The essence of the act is that a man shall not be allowed to shift the burden of supporting his wife * * * upon others under no obligation to bear it. * * * Therefore, whenever a husband, without just cause, neglects or refuses to provide for the support and maintenance of his wife and thereby places her in such a situation that she stands in need of the necessaries of life, it is not material that they are supplied by her own labor or by sympathizing relatives, friends or strangers, so that she does not in fact suffer from privation. He is guilty if he leaves her in such circumstances that, without her own efforts or outside help, she would lack the necessaries of life."
One other aspect of the case requires comment. We have the regrettable impression from reading the record that this defendant was not afforded the fundamentals of fair play and a fair trial consonant with the rights which should be secured to the criminally accused. The defendant was without counsel when he appeared on the date appointed for the hearing. He was entitled under Rule 6:5-1(c) (now R.R. 6:3-4) to be informed "of his right to retain counsel, and to have a reasonable time in which to prepare his defense." The court advised him, "You are entitled to a preliminary hearing, you are entitled to have the matter presented to the grand jury, you are entitled to a trial by jury. If an indictment is brought in, you are entitled to an attorney. You can waive those rights if you care to, and I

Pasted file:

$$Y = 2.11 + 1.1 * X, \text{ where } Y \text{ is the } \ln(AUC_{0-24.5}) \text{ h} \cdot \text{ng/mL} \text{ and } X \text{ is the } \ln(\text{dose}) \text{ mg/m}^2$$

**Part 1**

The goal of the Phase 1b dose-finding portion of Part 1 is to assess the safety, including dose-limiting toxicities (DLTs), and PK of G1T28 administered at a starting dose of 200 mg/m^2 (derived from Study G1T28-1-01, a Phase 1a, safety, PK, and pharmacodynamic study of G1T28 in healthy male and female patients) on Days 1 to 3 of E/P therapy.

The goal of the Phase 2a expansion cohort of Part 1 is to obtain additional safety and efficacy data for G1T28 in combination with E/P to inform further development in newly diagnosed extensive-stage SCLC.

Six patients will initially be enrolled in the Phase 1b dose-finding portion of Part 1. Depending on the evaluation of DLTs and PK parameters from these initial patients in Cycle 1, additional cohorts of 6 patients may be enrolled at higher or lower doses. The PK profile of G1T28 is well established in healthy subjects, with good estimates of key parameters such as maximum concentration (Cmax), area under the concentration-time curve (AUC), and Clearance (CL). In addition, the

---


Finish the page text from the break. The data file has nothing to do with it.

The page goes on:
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can proceed at once." The court's advice that the accused's right to counsel was limited to the time after indictment was, of course, inaccurate, even as to an accused entitled as of right to prosecution upon indictment and to a trial by jury. Cf. Rule 2:3-3, now R.R. 3:2-3(b). But the advice to this defendant was at all events notably incomplete in its omission of any reference to the accused's right to counsel and time to prepare a defense if he waived, as he did, indictment and trial by jury and consented to summary trial in the Juvenile and Domestic Relations Court. The omission, in the circumstances, was prejudicial to the rights of the accused. The defendant could not be compelled to testify against himself. Competent counsel would not have let pass unchallenged the irregular action of the trial judge in requiring defendant, uninformed of his right to refuse to testify, to be sworn and to submit to the court's interrogation and to cross-examination by the wife's attorney, thus providing the evidence which supports the inference of his ability to support and maintain his wife and child.
The judgment of conviction is set aside, and the cause is remanded to the Bergen County Juvenile and Domestic Relations Court with direction to enter an order dismissing the complaint.